We are a small Episcopal Church on the banks of the Rappahannock in Port Royal, Virginia. We acknowledge that we gather on the traditional land of the first people of Port Royal, the Nandtaughtacund, who are still here, and we honor with gratitude the land itself and the life of the Rappahannock Tribe. Our mission statement is to do God’s Will in all that we do.

Sermon, July 2, 2023, Pentecost 5

Sermon, Proper 8,  Year A 2023 

Psalm 89:1-4, 15-18, Romans 6: 12-23, Matthew 10:40-42

In a Native American legend recorded for You Tube by the Anasazi Foundation, a grandparent tells his grandchild about two wolves who are at war.   The grandparent describes the two wolves. 

One is a bad wolf full of anger, envy, jealousy, regret, resentment, judgement, bitterness, hate, spite, cruelty,  greed, self-pity, guilt, inferiority, lies, false pride, and ego.      

The other wolf, the good wolf, is full of peace, joy, hope, love, serenity, humility, kindness, benevolence and generosity, empathy, truth, compassion, self-control, and faith. 

The grandparent places his hand on his grandchild’s shoulder.  “These two wolves are at war inside of me, and also inside of you, and every man, woman and child who walks this earth.” 

The grandchild thinks for a moment and then asks the grandparent, “Which wolf will win?” 

The grandparent replies, “The one you feed.”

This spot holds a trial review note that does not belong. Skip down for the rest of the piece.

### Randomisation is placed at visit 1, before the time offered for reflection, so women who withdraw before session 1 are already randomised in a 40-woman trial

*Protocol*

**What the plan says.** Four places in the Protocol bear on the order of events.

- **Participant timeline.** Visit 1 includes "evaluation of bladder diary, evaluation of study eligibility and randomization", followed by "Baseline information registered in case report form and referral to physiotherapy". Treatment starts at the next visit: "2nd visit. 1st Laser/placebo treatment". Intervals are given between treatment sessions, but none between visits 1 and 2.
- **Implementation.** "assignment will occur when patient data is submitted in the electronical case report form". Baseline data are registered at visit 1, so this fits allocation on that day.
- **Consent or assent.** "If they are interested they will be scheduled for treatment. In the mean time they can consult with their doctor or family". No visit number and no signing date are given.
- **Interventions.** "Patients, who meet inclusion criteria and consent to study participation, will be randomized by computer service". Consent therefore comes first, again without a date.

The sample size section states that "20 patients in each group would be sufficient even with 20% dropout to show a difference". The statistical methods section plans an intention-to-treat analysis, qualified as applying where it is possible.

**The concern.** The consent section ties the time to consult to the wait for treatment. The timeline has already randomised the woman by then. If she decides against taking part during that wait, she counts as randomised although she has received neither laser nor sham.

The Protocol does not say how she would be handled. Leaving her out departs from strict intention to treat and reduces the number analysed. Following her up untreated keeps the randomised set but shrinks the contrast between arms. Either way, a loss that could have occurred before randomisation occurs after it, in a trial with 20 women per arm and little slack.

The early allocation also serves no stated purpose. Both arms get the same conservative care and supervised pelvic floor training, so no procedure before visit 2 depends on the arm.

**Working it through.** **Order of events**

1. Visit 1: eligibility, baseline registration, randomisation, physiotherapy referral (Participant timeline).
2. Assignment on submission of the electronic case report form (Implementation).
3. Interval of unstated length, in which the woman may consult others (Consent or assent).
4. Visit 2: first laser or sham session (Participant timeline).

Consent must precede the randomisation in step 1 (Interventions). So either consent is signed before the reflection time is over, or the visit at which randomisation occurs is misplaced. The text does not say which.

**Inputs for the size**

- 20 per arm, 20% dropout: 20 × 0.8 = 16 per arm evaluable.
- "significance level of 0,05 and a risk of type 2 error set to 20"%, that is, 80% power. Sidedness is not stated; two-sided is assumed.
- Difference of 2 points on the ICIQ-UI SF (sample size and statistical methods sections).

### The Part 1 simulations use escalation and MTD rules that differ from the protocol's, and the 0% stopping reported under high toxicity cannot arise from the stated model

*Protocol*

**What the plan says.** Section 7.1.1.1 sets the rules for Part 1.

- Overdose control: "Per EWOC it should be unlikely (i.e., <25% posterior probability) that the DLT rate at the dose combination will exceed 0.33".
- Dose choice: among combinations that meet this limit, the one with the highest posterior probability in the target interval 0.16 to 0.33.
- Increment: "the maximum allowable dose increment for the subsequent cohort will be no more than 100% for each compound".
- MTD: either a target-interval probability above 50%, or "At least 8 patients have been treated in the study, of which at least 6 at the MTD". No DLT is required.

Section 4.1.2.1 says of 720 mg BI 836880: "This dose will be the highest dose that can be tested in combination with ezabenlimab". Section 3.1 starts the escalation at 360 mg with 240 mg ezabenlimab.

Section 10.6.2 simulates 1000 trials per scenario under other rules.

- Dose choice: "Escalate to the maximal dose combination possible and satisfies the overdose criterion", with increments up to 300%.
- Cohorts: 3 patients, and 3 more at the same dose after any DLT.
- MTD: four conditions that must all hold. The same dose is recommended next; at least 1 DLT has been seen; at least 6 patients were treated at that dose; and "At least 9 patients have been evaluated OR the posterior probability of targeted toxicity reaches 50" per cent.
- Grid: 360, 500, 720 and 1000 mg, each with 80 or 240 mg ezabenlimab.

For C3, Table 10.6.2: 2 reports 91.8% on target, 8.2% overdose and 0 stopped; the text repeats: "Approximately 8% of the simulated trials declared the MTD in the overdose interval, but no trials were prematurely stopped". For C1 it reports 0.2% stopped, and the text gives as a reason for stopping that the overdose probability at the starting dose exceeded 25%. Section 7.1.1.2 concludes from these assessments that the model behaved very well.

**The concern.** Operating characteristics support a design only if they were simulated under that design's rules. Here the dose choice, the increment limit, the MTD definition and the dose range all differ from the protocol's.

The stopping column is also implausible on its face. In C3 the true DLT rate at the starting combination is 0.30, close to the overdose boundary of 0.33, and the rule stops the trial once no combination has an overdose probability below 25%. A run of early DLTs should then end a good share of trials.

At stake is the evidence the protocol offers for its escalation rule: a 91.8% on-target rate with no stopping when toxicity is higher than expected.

Some versions of this legend point out that both wolves offer something important to us, and that if you feed both properly, you’ll be better off. 

But I like the bad wolf/good wolf version better, because in the end, we Christians cannot live with one foot in the world as we know it, where lies, false pride, ego, hate, bitterness and greed are rewarded and even cultivated, while we tell ourselves that where we really want to walk in this world is into that world of peace, hope and joy, God’s reign of love come on this earth. 

In order to enter now into God’s reign of peace and joy on this earth, we have to follow the advice of the Native American elder, and leave all that is the “bad wolf” in our lives behind.  We have to leave behind anything that invites us to a backward walking.

Leave it behind. 

We all know that this simple wisdom is impossible to follow. 

Even when we gather around the table and feed the good wolf, the bad wolf lurks at our sides, and we keep slipping that wolf treats. 

I would love to hear Paul, Jesus, and this Native American elder discussing the bad wolf and the good wolf. They’d completely agree on the fact that ultimately, each one of us must choose which wolf to feed.  Paul talks about this choice by using the metaphor of slavery.  Which master will you serve?  You can be a slave of sin, or a slave of God.  Jesus himself said earlier in Matthew’s gospel, in Chapter 6, that you cannot serve two masters, for you will hate the one and love the other, that you will hold fast to one and despise the other. 

Which wolf will you feed?  The wolf that will lead you to death, or the wolf that will lead you to the obedience which results in a right relationship with God and with one another?

In today’s psalm, the writer describes those who are walking toward life in God—”Happy are the people who know the festal shout!  They walk, O Lord, in the light of your presence.  They rejoice daily in your Name, they are jubilant in your righteousness.  Truly the Lord is our ruler, the holy One of Israel is our King!”—that is, God is the one that the people walking in the light have chosen to follow because they know that God is a God of mercy and compassion. 

If we Christians are walking in this life toward eternal life in Christ Jesus our Lord, which is the free gift that God wants to give us, then we have to remember that walking backward with the bad wolf will ultimately lead to death.  “For the wages of sin is death,” Paul writes. 

Which wolf will you feed?